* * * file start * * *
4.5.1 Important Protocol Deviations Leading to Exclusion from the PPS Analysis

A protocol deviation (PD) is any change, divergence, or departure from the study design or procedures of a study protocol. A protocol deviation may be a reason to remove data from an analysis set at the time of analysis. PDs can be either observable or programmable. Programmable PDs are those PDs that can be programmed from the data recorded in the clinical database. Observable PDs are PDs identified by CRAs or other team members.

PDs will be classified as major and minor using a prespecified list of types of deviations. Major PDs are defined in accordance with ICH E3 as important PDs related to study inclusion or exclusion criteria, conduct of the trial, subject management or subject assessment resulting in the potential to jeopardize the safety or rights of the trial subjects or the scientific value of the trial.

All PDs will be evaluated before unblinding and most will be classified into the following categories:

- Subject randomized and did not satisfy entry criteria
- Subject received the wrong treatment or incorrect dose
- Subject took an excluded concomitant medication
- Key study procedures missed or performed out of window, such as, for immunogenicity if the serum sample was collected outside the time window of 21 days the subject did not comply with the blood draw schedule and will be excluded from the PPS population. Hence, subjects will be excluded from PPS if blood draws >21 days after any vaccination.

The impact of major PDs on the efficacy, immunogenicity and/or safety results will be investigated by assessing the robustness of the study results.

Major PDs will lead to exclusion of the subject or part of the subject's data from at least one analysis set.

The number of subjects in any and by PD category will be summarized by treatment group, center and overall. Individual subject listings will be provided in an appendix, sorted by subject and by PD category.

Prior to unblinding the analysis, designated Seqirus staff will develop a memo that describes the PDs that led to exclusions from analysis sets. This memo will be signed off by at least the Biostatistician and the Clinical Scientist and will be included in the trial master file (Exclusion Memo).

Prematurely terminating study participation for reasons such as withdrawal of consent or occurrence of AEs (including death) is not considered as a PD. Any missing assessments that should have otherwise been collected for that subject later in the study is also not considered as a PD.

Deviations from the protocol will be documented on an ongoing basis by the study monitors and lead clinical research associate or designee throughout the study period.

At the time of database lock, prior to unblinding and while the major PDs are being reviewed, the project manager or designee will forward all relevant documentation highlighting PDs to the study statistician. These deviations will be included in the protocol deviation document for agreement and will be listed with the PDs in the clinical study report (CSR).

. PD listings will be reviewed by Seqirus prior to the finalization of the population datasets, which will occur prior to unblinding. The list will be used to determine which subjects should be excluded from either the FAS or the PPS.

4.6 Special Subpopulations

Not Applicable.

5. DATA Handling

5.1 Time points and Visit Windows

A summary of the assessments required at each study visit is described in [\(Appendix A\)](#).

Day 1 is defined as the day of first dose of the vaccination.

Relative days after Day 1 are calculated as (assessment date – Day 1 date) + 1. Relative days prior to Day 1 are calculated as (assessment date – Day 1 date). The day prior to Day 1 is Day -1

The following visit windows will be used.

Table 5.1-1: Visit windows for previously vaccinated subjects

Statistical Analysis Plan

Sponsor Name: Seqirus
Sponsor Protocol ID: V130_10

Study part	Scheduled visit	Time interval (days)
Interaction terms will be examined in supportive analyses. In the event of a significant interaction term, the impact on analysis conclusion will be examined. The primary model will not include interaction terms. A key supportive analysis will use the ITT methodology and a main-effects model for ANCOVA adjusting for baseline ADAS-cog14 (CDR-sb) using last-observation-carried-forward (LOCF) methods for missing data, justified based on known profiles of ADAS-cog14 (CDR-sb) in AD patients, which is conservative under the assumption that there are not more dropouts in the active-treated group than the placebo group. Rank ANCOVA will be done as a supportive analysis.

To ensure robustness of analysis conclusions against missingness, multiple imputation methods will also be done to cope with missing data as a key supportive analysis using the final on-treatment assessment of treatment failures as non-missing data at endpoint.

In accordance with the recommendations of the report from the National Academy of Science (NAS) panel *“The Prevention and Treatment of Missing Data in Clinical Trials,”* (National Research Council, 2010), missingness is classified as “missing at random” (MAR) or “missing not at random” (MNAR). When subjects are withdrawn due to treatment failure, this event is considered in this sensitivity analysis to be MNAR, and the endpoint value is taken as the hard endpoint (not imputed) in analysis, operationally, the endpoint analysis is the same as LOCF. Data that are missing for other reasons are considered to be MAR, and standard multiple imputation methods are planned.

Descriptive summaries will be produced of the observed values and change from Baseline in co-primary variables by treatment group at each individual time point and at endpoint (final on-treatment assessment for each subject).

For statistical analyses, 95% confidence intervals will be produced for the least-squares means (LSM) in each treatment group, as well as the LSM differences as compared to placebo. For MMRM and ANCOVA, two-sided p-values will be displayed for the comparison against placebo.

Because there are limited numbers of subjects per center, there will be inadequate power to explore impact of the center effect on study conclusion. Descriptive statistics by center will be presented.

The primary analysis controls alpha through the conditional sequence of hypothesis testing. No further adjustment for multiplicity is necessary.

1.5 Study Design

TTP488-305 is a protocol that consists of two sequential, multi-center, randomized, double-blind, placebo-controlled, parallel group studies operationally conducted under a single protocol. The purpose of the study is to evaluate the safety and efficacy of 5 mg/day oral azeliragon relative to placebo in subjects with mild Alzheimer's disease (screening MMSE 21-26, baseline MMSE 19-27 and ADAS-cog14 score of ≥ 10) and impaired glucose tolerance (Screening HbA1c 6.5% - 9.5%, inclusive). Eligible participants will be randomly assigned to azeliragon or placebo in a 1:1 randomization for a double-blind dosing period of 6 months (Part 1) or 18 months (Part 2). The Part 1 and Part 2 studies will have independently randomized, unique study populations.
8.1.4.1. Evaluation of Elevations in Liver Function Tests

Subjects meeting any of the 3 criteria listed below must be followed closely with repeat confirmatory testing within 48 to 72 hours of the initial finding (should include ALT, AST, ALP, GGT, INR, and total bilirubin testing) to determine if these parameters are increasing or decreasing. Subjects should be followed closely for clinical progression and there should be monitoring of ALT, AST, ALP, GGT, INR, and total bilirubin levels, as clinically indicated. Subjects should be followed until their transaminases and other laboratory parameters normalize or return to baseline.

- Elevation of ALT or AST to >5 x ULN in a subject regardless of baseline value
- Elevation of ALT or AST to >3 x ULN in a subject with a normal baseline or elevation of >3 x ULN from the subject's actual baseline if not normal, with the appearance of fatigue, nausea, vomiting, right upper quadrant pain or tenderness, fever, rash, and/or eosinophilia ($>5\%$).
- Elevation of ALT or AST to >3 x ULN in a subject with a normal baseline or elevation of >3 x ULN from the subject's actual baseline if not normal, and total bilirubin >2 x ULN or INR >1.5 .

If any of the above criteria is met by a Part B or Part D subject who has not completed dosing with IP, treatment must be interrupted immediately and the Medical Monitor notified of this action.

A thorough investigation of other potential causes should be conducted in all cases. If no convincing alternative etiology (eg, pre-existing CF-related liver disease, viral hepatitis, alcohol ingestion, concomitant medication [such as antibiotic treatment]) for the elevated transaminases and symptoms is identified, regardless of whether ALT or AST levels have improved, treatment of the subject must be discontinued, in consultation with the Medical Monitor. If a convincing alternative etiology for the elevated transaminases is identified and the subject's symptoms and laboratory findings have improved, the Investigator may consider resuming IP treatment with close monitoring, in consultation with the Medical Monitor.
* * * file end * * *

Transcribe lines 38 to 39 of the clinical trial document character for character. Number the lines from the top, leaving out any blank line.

TTP488-305 is a protocol that consists of two sequential, multi-center, randomized, double-blind, placebo-controlled, parallel group studies operationally conducted under a single protocol. The purpose of the study is to evaluate the safety and efficacy of 5 mg/day oral azeliragon relative to placebo in subjects with mild Alzheimer's disease (screening MMSE 21-26, baseline MMSE 19-27 and ADAS-cog14 score of ≥ 10) and impaired glucose tolerance (Screening HbA1c 6.5% - 9.5%, inclusive). Eligible participants will be randomly assigned to azeliragon or placebo in a 1:1 randomization for a double-blind dosing period of 6 months (Part 1) or 18 months (Part 2). The Part 1 and Part 2 studies will have independently randomized, unique study populations.
8.1.4.1. Evaluation of Elevations in Liver Function Tests